The route covers 300km as it laps the city, winding through the countryside and green spaces of all 10 city boroughs. Comprising 20 stages (Winter Hill is in stage 14), each walkable in a day, the route was devised and mapped by Dr Andrew Read with the input and support of local Ramblers.
Andrew has always been a keen walker and a lover of long-distance trails, which, he says ‘offer the chance to walk through a variety of landscapes and places, rather than just doing a short loop in a day’. Finding himself in the centre of Manchester one day, he realised there was a loop to be constructed that could connect from trains or trams in the centre. ‘I started to put a few stages together,’ Andrew recalls. ‘The original idea was just to beaver away at the project, but through connections and talks, I joined the area’s Ramblers.’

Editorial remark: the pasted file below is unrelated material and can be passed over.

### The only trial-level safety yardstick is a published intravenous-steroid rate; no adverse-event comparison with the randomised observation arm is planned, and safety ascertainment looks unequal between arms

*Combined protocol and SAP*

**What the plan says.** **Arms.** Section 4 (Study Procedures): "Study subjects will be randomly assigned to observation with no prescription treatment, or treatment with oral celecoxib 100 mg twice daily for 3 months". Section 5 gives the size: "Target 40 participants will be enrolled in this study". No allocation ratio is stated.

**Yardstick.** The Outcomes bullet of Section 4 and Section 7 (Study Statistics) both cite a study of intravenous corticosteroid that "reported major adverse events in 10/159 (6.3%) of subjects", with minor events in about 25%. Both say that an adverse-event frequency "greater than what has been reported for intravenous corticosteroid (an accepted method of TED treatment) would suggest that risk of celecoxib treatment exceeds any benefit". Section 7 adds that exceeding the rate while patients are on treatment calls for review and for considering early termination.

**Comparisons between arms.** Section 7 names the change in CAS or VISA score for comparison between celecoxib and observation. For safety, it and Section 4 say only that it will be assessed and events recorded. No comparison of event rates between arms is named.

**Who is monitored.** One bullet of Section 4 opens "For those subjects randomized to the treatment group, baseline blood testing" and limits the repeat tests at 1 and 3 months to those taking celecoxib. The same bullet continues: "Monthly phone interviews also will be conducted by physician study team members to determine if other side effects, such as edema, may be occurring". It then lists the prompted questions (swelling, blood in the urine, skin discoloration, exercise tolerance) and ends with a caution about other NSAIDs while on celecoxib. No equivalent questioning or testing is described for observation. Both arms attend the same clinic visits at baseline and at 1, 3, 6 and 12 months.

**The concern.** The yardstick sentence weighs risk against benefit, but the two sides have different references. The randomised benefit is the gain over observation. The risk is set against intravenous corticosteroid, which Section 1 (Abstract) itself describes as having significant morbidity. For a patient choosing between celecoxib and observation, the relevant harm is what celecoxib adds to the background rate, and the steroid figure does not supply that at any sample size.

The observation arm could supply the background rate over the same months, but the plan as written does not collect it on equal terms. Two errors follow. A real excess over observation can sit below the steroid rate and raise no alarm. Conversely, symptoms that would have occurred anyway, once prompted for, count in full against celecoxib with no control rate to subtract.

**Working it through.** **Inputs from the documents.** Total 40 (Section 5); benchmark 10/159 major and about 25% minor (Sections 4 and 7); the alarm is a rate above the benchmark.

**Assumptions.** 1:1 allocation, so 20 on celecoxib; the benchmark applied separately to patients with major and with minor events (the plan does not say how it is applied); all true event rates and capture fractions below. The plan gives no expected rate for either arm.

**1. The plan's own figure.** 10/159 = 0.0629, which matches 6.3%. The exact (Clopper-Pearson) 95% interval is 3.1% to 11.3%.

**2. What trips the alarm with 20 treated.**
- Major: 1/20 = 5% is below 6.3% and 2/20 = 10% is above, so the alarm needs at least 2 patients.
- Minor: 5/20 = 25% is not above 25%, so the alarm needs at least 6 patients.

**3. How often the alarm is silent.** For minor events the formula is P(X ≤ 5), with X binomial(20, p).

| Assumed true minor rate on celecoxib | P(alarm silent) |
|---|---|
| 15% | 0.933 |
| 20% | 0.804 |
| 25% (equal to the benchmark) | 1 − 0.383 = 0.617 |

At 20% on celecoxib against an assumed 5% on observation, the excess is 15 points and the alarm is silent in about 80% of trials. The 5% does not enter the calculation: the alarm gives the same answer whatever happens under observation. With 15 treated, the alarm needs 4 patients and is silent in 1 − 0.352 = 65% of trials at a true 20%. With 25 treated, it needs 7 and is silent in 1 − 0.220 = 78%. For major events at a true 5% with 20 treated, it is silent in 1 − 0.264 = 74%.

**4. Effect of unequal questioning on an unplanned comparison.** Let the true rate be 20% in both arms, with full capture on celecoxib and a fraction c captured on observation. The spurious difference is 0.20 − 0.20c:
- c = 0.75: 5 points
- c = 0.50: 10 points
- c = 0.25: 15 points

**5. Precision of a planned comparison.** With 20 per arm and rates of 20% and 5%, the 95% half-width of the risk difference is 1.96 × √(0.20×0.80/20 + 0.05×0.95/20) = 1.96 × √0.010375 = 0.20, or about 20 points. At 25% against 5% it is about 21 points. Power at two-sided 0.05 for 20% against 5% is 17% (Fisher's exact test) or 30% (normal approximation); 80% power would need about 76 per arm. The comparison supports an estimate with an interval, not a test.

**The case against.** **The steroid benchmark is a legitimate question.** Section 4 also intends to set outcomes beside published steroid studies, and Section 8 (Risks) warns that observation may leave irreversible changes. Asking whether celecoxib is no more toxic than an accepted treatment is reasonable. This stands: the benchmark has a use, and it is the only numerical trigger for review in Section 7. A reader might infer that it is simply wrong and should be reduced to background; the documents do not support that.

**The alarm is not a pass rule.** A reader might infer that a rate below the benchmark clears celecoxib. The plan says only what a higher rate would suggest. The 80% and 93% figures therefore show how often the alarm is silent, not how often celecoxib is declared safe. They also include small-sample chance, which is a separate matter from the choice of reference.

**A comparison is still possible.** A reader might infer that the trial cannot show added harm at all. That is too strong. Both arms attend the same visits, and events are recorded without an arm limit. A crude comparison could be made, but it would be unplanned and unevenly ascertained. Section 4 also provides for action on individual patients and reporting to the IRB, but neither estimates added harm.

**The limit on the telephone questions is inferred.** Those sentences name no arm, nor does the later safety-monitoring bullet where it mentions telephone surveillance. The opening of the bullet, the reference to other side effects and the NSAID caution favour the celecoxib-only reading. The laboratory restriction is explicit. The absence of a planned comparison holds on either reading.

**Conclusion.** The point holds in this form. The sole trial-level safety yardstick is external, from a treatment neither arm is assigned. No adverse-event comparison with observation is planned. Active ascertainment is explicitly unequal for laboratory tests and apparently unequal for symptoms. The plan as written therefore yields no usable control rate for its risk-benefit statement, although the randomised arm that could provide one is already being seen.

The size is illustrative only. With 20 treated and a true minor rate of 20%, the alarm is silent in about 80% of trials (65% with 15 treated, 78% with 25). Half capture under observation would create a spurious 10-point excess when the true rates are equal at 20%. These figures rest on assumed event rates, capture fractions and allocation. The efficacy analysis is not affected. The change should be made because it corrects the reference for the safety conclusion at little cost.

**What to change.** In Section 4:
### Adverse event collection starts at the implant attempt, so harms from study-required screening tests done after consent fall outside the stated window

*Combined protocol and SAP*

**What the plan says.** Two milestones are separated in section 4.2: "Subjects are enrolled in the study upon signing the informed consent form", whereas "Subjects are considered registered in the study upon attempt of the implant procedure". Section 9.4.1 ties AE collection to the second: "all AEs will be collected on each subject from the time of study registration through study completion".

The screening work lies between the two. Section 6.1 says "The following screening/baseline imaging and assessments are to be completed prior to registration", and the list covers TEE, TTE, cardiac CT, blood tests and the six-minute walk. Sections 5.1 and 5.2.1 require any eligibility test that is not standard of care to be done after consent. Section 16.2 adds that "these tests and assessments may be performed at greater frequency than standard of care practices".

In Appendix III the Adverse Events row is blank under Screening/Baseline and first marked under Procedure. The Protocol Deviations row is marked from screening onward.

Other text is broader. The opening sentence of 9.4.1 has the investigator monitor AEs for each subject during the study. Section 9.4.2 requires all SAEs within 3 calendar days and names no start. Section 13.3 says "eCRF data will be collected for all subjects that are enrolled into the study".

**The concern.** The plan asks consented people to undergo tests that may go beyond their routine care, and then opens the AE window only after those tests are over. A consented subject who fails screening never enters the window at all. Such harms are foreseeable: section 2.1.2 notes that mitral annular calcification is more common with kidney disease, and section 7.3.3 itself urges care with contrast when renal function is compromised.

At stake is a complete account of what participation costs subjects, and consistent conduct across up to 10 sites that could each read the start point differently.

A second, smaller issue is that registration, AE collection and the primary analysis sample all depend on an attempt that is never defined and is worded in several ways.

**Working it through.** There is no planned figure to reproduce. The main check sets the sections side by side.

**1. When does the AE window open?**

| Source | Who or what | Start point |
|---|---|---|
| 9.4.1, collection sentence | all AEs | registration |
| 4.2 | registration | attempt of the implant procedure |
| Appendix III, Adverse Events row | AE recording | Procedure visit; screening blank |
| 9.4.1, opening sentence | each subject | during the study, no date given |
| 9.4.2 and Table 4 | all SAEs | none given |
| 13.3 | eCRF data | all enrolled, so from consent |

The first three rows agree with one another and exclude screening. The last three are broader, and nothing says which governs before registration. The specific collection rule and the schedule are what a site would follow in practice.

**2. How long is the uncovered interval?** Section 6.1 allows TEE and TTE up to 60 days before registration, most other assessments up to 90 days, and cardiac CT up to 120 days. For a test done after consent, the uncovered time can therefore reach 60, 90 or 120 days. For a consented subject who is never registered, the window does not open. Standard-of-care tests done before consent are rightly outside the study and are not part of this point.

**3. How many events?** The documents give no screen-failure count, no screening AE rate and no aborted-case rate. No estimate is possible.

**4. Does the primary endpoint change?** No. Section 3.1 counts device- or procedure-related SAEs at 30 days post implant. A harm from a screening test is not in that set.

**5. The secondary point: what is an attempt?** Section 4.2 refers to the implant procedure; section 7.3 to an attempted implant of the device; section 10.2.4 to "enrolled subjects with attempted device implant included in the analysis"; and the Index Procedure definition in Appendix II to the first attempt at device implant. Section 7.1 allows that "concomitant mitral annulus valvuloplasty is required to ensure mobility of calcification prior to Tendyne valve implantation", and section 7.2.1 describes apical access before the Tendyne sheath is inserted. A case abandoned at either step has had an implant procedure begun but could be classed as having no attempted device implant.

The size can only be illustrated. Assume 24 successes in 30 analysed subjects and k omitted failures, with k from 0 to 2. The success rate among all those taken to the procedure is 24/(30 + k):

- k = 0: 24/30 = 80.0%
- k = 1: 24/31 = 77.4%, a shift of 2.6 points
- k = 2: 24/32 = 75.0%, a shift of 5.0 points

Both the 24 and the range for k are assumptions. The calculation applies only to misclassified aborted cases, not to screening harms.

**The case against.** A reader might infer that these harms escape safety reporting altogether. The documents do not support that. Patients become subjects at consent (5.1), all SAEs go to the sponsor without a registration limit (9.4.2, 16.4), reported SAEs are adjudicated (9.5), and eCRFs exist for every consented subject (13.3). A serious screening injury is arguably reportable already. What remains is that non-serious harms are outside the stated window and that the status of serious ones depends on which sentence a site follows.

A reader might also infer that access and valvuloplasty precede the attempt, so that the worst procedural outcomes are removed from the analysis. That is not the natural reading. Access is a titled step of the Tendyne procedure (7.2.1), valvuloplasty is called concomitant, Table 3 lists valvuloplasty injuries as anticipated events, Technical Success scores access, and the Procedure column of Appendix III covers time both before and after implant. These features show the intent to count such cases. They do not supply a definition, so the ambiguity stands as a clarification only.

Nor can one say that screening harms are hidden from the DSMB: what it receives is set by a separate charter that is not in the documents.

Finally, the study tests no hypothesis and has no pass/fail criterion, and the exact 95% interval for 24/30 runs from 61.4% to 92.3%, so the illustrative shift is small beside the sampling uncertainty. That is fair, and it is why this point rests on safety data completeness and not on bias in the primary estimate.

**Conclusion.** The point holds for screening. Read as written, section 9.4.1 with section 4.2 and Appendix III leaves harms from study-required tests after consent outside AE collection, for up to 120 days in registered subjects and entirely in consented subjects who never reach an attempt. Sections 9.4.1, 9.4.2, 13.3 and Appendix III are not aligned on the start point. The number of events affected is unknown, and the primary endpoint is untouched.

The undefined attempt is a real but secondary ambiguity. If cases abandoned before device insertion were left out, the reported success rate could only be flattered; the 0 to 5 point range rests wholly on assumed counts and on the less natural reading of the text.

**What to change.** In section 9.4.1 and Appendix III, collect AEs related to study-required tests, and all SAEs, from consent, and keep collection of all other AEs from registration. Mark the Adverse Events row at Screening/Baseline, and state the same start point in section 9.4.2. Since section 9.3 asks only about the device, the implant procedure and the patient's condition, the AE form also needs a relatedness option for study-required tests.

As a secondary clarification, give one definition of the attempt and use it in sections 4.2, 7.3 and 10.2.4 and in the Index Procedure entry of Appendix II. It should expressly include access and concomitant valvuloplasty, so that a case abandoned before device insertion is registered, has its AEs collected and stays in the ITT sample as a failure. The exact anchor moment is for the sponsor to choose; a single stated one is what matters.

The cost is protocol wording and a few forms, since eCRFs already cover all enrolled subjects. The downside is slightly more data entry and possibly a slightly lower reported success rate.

By connecting the communities of the entire city region, the trail provides residents and visitors with a low-impact means of accessing and appreciating the environment. The ringway is designed
to enhance public health and reduce the city’s carbon footprint by encouraging active travel.
Andrew is looking to produce professional maps and provide full-scale mapping. For now, the route is not waymarked, but Andrew hopes that the social enterprise nature of the project will attract crowdfunding to help install waymarkers. CPRE Lancashire, Greater Manchester and Liverpool City Region have all supported the long-term vision of the project. Downloadable GPX versions are available of every stage, along with guiding notes. Andrew and other Ramblers lead guided walks along stages of the ringway at weekends from March until the autumn – Covid-19 restrictions permitting.